Holy shit, the bruising.  The three or four inches of skin real estate underneath my incision was entirely black and blue and it looked as though I was wearing blue underpants.  I (am embarrassed to say) that I cried when I saw it because it looked so frigging VIOLENT.  Thankfully, 15 days later, the bruising is entirely gone and all that remains is the incredible shrinking uterus and the healing incision, but for the first week or so, I had a hard time checking the incision because it looked so Frankenstein’s monsterish.

And aside from the obvious diabetes stuff, I’m currently taking a blood thinner (thank you, Factor V Leiden) for six weeks, and am also unable to drive for six weeks.  The blood thinner is a little painful but totally manageable (one injection every night – easy enough).  The not driving thing is MAKING ME GO BANANAS because my freedom is entirely MIA.  I’m relying on friends and family for trips to the pediatrician, picking up prescriptions, getting groceries … every little thing requires assistance from a volunteer chauffeur.  And since I don’t want to trouble anyone more than I already have to, I’m placing some screwball orders on Amazon … like for the dry erase board eraser required on my daughter’s back-to-school list.  Or the long sleeve, size 0-3 month onesies for my son.  Or coffee, damn it.  I’m really excited to be able to get back behind the wheel and reclaim some semblance of independence.

DIABETES HEY OOOOH:  I cannot complain about how diabetes did its thing during the 38 weeks of pregnancy.  I didn’t have any tragic lows, there weren’t unmanageable highs, and the lack of pre-eclampsia was an excellent change of pace for this round.  During delivery, even though I was terrified, my blood sugars stayed solid.  And throughout my stay at the hospital, my blood sugars were without issue.  It was kind of awesome, and surely will stay that way forever, right?

HA HA HA HA HAAAAAAAAAA … now that my placenta has been kicked out of my womb and I’m breastfeeding a newborn, all kinds of diabetes hell has broken loose.  My blood sugars – once calm and dare I say predictable? – are now pinging and ponging all over the damn place.  My insulin:carb ratios are 1:20 (versus pre-pregnancy 1:11 and during pregnancy rates as low as 1:5) and my basal rate is 0.3u per hour (versus pre-pregnancy of .5u and during pregnancy rates as high as 1u per hour).  And absent the breastfeeding, these rates would probably hold tight for a few weeks until they started to require increasing, eventually bringing me back up to where I was pre-pregnancy … at least ish.

But breastfeeding is its own circus.  The act of breastfeeding does not make me hypoglycemic, but the act of producing milk does, so I’m going low mostly while my milk supply is filling up.  If this was a predictable cycle, I could plan snacks/meals around my son’s appetite and my anticipated refilling, but the cycle isn’t one I can map.  I can’t even guess.  Some times, I go low 15 minutes after feeding him.  Other times it takes up to an hour and a half for the low to hit.  I’m not sure when I should eat, causing my CGM graph to look all Ms and Ws.  If my experience with Birdy helps inform this round, I should have a more predictable blood sugar response around the time that my son is a month old.  Which means that I have two more week of letting my body ebb and flow and get all confused before it aligns to some kind of schedule.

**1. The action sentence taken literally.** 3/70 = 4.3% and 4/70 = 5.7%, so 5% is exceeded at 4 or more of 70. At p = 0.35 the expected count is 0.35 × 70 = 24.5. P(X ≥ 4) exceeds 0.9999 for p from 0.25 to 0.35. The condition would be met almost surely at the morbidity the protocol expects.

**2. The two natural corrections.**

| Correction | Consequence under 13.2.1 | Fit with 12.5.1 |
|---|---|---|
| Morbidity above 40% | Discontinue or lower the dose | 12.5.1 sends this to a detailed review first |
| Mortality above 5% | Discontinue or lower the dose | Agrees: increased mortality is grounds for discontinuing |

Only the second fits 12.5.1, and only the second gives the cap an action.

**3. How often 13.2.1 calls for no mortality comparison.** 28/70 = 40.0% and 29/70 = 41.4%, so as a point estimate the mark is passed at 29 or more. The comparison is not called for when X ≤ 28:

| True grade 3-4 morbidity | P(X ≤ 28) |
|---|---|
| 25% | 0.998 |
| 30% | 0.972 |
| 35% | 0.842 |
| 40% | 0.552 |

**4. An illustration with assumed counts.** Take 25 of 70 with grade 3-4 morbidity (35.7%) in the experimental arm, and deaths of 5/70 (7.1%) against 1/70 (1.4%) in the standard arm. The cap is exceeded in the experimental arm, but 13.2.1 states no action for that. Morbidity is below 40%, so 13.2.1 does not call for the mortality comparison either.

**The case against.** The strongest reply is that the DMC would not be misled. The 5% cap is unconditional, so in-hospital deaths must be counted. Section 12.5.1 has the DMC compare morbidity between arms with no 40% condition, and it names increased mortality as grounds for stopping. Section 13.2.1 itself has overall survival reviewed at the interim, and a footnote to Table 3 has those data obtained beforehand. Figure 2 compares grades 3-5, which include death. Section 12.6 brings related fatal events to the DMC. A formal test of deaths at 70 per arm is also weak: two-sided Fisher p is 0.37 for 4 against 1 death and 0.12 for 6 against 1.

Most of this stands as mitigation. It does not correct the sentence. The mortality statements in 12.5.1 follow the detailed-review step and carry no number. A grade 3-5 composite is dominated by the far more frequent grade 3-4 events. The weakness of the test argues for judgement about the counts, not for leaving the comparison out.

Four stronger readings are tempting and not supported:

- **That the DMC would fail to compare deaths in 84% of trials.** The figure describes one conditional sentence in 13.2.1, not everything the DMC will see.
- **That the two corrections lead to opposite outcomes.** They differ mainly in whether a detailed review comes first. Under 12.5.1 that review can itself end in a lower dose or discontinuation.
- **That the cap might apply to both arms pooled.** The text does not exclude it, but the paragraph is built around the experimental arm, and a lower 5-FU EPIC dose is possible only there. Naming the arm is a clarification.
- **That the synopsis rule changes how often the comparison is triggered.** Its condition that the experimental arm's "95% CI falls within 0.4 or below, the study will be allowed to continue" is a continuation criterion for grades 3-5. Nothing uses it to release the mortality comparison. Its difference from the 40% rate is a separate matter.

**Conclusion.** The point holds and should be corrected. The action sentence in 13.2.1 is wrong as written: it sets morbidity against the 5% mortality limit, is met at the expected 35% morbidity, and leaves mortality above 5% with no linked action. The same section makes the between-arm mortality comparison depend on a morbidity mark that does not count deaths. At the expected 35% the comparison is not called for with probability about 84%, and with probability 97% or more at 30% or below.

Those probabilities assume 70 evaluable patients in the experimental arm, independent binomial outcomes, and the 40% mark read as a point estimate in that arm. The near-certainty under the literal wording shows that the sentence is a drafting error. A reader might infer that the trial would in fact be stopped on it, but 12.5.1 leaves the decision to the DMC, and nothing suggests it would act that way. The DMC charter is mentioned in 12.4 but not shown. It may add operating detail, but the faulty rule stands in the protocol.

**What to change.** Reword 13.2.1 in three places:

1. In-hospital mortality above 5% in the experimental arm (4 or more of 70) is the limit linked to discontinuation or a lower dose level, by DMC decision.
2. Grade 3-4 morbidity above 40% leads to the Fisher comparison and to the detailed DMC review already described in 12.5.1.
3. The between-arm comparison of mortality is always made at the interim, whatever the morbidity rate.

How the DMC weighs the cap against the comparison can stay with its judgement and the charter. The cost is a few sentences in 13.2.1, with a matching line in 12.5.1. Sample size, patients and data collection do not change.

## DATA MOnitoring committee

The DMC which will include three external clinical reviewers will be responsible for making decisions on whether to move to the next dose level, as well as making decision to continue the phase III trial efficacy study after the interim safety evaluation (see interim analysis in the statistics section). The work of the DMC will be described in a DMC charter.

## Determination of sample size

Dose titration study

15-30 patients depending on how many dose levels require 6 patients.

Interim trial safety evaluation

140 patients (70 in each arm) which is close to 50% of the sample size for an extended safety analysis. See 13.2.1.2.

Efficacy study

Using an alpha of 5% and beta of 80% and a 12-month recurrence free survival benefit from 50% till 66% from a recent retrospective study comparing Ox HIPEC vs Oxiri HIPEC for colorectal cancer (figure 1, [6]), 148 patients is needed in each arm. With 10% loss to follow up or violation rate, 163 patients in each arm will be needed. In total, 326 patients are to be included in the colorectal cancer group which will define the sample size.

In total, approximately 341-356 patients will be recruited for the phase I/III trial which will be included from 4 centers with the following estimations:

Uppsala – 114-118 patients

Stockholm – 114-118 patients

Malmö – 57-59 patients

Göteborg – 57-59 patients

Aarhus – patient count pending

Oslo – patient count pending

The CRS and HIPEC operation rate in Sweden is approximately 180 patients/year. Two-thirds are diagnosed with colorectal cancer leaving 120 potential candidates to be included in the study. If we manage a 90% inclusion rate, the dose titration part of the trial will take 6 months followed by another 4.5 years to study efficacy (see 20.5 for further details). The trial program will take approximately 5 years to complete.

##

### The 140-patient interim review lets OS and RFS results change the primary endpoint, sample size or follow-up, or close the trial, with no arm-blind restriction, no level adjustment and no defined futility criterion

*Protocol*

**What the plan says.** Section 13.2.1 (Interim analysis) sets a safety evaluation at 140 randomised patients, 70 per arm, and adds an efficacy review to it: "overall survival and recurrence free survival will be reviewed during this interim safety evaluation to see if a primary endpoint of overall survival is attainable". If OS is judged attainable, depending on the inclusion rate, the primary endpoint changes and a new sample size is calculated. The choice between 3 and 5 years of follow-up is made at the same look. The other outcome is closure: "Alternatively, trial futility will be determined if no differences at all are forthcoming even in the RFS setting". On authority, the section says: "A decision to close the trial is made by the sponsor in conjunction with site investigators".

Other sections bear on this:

The madness of a newborn added to the mix of an already all-over-the-place family is exactly what we had anticipated.  We’re exhausted.  (While driving home from a pediatrician appointment, Chris turned to me at a stop light and asked, “This is really happening, right?  Like this isn’t a dream?  We’re actually driving right now?”  The lack of sleep is like we’re on the tumble dry setting in the dryer, all jumbled and confusing and warm and is this real life?)  We’re adjusting.  (Birdy is doing her best to make sense of the new little creature in our house.  She loves him.  But I’m on the watch for sibling angst as well.)  We’re grateful.  (Issues like a messy house? Exhaustion? Sore body?  Bring those issues on, because I’m happy as hell to have these as my problems.)  And we’re in love with this little guy, who despite being only 15 days old, feels like he’s been part of the party forever.


Eleventy and #AccessMatters.

My blog turns eleven years old today.

I could say so much about the benefits of connecting with my peers and finally, after years, realizing I was not alone with diabetes.  I could fill a blog for eleven – perhaps twelve? – years with that sort of appreciation.  It’s been an excellent virtual coffee date over the last eleven years.

But today, I’m angry about some stuff.  And today, I’m especially grateful for a platform to share my thoughts from and a community of peers to share my thoughts with.

Yesterday, as I was having my son’s heart examined thoroughly via a fetal echocardiogram at Boston Children’s Hospital (standard screening procedure for moms with type 1 diabetes; every result was textbook fine, thank goodness), my phone was going bananas, pinging with information about a network bulletin from United Healthcare.  And upon combing through the info, it was gross.

The gist?

“UnitedHealthcare has reached an agreement with Medtronic to become the preferred, in-network durable medical equipment (DME) provider of insulin pumps for UnitedHealthcare Community Plan and Commercial members, effective July 1, 2016.”

This means that if you have UHC (“excludes UnitedHealthcare Sierra Health and Life Commercial members as well as all UnitedHealthcare Medicare Advantage members”), Medtronic is the pump they are offering and reimbursing.  If you use another kind of insulin pump, they will cover supplies while your pump is still in warranty and functioning properly.